11 Countries & 51 Undergrad Majors In This Top Master Of Management’s Newly Enrolled Class

11 Countries & 51 Undergrad Majors In This Top Master Of Management's Newly Enrolled Class

Michigan Ross’ master of management Class of 2024

From Ann Arbor, Michigan: In June, the University of Michigan’s Ross School of Business welcomed a brand-new cohort of talented, diverse students to its Master of Management Program.

The Michigan Ross MiM Class of 2024 comprises 147 students, 53% of whom are women. The 2024 cohort hails from 11 countries and 29 undergraduate institutions and represents 51 different undergraduate majors. This new class also comes to Ross with a highly impressive academic record, entering the program with an average GPA of 3.68.

The 10-month degree program began in June, and from the start, MiM students have already begun to embrace the signature action-based learning curriculum at Ross and are learning the skills they’ll need to stand out in a competitive job market and emerge as leaders. The Ross Master in Management is considered one of the premier MiM programs in the United States.

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11 Countries & 51 Undergrad Majors In This Top Master Of Management's Newly Enrolled Class

Ken McPhail, the new head of Alliance Manchester Business School, has teen up his position and shared his vision for the future at the school

New dean of Alliance Manchester: Business Education ‘Can Create Prosperity & Opportunity For All’ 

From Manchester, UK: Professor Ken McPhail has taken up his post as Head of Alliance Manchester Business School and shared his vision for the future growth of the school, outlining how business can act as a powerful force for good in society.

“We are living in pivotal times for business, partly due to the nature of the challenges we collectively face, from climate change to global geopolitical upheaval and regional economic disparities here in the UK,” McPhail says.

“AMBS is an important and influential institution, combining world-class research across many different disciplines with real-world applications — more than 30 new start-ups each year are established here, for example. I want to build on the great work that has been done over the last 10 years to establish the best teaching, technical and educational facilities in Europe and further grow AMBS’ impact not only here in Manchester but across the UK and overseas.”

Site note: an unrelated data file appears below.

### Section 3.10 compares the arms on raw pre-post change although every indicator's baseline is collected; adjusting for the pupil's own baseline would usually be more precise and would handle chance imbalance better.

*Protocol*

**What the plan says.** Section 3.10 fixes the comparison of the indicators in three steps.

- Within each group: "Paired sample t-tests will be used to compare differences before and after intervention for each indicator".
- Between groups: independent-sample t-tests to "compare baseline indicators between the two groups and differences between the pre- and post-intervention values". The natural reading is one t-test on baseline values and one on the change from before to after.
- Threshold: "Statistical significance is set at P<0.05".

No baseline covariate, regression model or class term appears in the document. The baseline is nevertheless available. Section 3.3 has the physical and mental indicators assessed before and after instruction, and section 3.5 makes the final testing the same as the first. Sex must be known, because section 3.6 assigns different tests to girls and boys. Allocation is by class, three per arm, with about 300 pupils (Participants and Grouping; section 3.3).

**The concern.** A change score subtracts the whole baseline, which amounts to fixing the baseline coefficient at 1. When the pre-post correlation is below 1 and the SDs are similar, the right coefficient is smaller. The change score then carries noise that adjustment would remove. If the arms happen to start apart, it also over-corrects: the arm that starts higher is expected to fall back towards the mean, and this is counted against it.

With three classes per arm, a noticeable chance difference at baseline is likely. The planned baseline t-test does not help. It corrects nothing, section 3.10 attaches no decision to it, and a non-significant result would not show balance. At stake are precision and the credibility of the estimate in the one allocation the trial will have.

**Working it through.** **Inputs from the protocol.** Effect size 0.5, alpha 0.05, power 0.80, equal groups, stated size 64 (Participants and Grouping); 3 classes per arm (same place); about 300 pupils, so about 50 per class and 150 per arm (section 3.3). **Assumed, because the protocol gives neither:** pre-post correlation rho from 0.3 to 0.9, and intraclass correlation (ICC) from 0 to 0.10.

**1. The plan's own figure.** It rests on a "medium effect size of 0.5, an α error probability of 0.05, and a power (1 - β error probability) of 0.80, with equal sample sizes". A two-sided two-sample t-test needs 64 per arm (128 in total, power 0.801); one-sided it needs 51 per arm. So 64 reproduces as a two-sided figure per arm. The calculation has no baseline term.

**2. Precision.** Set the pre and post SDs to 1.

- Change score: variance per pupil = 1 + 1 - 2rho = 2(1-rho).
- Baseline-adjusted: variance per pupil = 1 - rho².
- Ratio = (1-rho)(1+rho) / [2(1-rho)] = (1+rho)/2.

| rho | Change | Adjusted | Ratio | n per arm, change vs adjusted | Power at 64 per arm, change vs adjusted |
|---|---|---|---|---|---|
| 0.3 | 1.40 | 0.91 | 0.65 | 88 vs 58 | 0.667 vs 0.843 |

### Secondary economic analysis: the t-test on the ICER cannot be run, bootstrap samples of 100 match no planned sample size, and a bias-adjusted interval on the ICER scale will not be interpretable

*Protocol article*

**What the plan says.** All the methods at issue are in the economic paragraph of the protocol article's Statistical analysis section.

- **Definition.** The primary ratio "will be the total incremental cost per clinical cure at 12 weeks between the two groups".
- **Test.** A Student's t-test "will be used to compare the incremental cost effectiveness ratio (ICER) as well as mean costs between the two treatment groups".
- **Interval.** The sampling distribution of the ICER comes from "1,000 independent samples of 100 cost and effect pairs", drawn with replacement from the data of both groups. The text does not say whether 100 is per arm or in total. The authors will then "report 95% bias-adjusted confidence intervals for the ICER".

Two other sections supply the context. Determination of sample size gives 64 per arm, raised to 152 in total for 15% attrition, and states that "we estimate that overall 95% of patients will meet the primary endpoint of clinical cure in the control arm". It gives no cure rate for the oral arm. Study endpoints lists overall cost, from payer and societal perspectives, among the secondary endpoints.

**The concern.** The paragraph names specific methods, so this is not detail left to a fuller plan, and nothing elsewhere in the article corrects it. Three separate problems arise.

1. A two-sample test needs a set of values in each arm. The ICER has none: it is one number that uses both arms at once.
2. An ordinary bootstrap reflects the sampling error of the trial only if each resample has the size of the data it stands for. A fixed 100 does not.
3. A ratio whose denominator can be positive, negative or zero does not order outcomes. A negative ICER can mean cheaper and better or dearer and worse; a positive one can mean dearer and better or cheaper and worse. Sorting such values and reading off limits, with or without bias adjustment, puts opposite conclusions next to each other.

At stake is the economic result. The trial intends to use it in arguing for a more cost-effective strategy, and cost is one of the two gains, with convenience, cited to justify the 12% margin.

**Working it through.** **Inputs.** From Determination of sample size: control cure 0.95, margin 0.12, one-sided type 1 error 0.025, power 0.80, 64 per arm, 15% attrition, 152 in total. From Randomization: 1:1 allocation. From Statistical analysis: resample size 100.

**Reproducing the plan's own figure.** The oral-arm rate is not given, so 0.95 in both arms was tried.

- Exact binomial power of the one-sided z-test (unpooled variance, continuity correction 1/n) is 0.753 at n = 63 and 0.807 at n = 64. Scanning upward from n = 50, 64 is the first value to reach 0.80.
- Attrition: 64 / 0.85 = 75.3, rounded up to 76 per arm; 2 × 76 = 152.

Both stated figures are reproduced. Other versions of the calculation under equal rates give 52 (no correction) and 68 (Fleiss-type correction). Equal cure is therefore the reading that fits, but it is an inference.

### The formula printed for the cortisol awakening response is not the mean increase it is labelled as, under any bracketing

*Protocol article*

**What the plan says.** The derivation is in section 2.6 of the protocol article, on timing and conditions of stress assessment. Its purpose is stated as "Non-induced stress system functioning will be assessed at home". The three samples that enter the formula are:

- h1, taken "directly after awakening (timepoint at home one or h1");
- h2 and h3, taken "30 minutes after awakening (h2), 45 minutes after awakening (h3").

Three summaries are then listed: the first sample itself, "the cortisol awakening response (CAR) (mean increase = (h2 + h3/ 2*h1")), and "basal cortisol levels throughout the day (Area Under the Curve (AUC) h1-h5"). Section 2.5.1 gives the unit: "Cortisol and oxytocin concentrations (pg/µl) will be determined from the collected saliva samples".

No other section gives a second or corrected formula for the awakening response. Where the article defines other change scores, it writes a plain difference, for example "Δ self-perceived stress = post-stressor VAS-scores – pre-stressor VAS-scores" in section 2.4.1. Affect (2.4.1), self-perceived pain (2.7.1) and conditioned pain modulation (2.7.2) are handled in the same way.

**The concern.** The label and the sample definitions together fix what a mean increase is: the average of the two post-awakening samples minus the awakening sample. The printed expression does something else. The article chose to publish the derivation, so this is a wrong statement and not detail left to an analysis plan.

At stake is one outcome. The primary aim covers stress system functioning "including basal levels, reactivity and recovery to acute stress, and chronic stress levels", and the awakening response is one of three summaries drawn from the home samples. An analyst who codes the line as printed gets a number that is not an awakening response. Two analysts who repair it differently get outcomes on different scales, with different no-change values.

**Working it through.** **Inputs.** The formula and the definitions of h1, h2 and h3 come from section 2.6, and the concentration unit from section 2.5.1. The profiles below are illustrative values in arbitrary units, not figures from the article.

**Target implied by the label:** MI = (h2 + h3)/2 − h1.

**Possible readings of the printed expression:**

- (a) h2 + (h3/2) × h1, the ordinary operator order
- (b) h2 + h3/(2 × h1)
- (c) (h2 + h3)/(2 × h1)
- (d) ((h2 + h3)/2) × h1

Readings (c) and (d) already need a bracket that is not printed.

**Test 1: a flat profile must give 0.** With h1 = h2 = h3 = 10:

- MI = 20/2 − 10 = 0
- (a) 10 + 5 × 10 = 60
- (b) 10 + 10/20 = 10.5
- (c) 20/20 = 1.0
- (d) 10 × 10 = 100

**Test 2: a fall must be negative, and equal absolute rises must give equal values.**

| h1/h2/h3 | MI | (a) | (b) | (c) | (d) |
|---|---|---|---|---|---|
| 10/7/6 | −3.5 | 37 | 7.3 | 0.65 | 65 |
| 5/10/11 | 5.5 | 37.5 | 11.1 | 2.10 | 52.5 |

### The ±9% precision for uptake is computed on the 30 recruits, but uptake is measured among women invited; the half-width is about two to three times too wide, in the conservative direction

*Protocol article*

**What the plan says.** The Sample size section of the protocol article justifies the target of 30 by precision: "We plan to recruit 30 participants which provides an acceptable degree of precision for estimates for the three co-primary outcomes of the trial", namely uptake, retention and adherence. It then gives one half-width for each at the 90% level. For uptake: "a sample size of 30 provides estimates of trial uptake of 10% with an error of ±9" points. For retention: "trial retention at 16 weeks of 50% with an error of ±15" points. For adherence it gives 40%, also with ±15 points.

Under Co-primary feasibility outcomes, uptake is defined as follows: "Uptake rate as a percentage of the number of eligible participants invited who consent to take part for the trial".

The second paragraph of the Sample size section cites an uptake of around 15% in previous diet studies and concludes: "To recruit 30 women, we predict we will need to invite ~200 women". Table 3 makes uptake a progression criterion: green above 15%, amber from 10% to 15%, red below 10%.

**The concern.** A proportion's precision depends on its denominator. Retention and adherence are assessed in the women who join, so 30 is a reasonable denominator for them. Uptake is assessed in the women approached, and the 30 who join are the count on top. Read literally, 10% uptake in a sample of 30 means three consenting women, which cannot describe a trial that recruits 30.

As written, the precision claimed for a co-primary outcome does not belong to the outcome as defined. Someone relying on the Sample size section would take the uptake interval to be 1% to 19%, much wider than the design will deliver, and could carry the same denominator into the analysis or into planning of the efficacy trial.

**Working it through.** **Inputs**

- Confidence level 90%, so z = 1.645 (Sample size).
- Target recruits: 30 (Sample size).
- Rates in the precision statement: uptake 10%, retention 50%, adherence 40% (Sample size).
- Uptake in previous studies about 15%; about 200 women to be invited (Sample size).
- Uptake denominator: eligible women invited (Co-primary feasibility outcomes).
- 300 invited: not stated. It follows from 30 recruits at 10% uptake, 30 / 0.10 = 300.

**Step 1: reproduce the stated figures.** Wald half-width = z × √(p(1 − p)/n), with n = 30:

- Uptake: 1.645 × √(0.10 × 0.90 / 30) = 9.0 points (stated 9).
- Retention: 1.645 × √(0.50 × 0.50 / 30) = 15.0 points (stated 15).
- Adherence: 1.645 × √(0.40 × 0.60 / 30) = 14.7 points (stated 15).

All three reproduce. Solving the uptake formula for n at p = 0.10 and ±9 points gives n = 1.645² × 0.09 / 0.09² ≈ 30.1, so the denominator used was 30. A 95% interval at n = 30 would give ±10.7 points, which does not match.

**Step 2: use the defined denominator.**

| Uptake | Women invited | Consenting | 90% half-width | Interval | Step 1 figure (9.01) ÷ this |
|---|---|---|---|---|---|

McPhail says business can play a fundamental role in helping to address these concerns and build a more equal and sustainable society. “It’s why I’m passionate about the transformative power of business research and education, which has a vital role to play in ensuring the UK economy can create prosperity and opportunity for all and elevate the UK’s status globally,” he says.

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BMO donates $1.5M to the Institute for Gender & the Economy at the University of Toronto

From Toronto, Canada: A gift from BMO, North America’s eight-largest bank by assets, will enable the Institute for Gender and the Economy at the University of Toronto’s Rotman School of Management to drive its mission to use rigorous academic research to change the conversation on gender and the economy.

The generous donation of $1.5 million will support GATE’s research agenda, including a global collaboration on the care economy and studies of behavioural interventions to create inclusive organizations.

The gift will provide funding for the newly renamed BMO GATE MBA Fellowships, which issue a bursary each year for five Rotman students to work on a project related to the mandate of GATE. Congratulations to the inaugural recipients of the BMO GATE MBA Fellowships: Syed Ahmad Nafisul Abrar, Alex Foty, Nishtha Taneja, Wendy Nguyen and Corrina Vali.

“BMO’s gift is transformational for GATE. Their backing supports cutting-edge research and ensures our MBA Fellowships program can continue for the next five years. We are grateful to BMO for recognizing the importance of rigorous research and training on achieving a more inclusive economy,” says Sarah Kaplan, GATE director and distinguished professor of gender and the economy at the Rotman School.

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